Gamers like to think of themselves as a smart lot, so here's something to digest. Two researchers from the University of Connecticut have found that gamers are more likely to adopt public health messages buried within the backgrounds of video games, provided they're deeply immersed.
The three studies were published in Communication Research, and were compiled by Hart Blanton and Christopher Burrows. The first study involved players working through a first-person shooter that had either landscape paintings or graphic warnings about the dangers of driving under the influence.
Blanton told UConn Today that the advertisements weren't hidden whatsoever, although they were sensibly targeted. "You wouldn’t be surprised to find an anti-drunk driving poster on the wall of a department of motor vehicles office or even in a library or classroom, but you would be surprised to find something like that in a castle or on a space ship. That’s why we’re careful about where we place these messages."
395 university/college-aged students — 60% male, 40% female — were put through the studies, with the authors finding that the students' attitudes towards drink driving were more aligned with the public health messaging the more immersed they had become. Importantly, the studies found that the risk of a boomerang effect — where someone becomes more likely to behave or act in an opposing manner to the direction you're attempting to influence — were also lowered the more players got engaged.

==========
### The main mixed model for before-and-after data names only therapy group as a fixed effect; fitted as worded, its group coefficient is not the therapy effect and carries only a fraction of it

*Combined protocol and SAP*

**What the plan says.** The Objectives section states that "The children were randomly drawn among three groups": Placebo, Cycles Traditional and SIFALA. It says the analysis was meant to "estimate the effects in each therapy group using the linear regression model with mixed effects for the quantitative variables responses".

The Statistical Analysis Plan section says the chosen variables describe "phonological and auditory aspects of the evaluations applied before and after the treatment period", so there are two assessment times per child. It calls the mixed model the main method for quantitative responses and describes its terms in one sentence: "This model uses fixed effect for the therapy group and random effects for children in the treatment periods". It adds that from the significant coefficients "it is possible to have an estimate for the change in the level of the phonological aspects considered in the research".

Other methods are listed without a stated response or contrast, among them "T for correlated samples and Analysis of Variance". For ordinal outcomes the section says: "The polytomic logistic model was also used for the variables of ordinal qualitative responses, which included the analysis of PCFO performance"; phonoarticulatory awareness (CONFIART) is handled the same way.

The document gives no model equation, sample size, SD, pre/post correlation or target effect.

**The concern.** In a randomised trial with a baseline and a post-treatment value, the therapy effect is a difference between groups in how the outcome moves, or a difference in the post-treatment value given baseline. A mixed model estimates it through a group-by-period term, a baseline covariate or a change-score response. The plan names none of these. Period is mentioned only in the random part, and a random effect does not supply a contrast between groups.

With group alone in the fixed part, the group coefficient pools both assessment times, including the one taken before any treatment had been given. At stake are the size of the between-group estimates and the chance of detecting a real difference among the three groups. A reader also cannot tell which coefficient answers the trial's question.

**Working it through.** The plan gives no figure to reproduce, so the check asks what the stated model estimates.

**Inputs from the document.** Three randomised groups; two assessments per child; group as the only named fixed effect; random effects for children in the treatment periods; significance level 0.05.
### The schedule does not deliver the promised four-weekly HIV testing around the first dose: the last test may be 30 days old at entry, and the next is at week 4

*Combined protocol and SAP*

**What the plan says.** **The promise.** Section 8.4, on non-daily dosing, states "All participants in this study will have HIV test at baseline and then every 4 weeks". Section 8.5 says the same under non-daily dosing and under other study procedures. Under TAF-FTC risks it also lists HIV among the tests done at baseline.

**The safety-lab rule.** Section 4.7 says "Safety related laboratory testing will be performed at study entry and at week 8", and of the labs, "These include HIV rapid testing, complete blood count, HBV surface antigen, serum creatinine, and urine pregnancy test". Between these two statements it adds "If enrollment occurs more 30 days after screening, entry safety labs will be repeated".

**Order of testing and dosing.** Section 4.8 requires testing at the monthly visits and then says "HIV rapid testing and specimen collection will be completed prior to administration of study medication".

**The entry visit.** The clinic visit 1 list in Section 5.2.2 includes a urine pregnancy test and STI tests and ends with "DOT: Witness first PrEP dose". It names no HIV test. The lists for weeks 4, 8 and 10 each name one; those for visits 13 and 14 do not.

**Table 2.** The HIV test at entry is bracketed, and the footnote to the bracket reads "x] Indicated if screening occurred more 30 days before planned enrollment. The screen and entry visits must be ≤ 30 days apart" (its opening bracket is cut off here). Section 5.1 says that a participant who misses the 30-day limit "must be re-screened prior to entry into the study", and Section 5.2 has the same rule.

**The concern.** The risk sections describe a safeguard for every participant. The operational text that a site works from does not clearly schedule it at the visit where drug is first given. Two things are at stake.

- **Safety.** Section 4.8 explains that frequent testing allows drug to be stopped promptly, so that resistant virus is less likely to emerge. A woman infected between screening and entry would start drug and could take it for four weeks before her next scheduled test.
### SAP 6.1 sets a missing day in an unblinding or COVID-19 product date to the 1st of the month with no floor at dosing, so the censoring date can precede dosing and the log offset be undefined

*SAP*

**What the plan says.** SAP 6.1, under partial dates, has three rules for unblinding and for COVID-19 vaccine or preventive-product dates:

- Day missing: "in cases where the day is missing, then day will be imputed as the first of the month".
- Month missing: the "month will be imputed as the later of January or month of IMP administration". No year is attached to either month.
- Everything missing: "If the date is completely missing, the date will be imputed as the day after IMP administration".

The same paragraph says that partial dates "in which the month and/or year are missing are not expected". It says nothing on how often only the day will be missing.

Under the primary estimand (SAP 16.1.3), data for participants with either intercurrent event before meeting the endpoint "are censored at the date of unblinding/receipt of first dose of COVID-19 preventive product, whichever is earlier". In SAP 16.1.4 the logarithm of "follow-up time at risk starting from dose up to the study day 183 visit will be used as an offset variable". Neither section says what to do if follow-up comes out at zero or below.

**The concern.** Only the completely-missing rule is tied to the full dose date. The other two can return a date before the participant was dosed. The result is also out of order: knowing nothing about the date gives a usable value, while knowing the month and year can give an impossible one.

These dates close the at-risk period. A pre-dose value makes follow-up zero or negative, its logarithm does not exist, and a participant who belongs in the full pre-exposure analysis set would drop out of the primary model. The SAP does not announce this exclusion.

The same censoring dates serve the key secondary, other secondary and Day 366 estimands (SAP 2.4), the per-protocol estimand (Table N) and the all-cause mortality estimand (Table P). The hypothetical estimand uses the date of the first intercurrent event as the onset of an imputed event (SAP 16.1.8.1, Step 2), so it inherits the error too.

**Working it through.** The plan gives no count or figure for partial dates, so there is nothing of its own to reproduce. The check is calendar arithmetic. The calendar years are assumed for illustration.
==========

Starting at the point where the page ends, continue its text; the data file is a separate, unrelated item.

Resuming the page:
"We think that by delivering messages when people are in a more susceptible state – when they are transported into the reality of a virtual game where they can be more strongly influenced in a non-coercive way – we have great potential for effective communication," Brandon added. According to the South China Morning Post Burrows built the games for the research himself, using a combination of CryEngine and Unity.
In-game advertisements have been around for a while but there hasn't been much discussion of government agencies using them as a way to influence teenagers and young adults. A new source of advertising revenue for publishers, perhaps?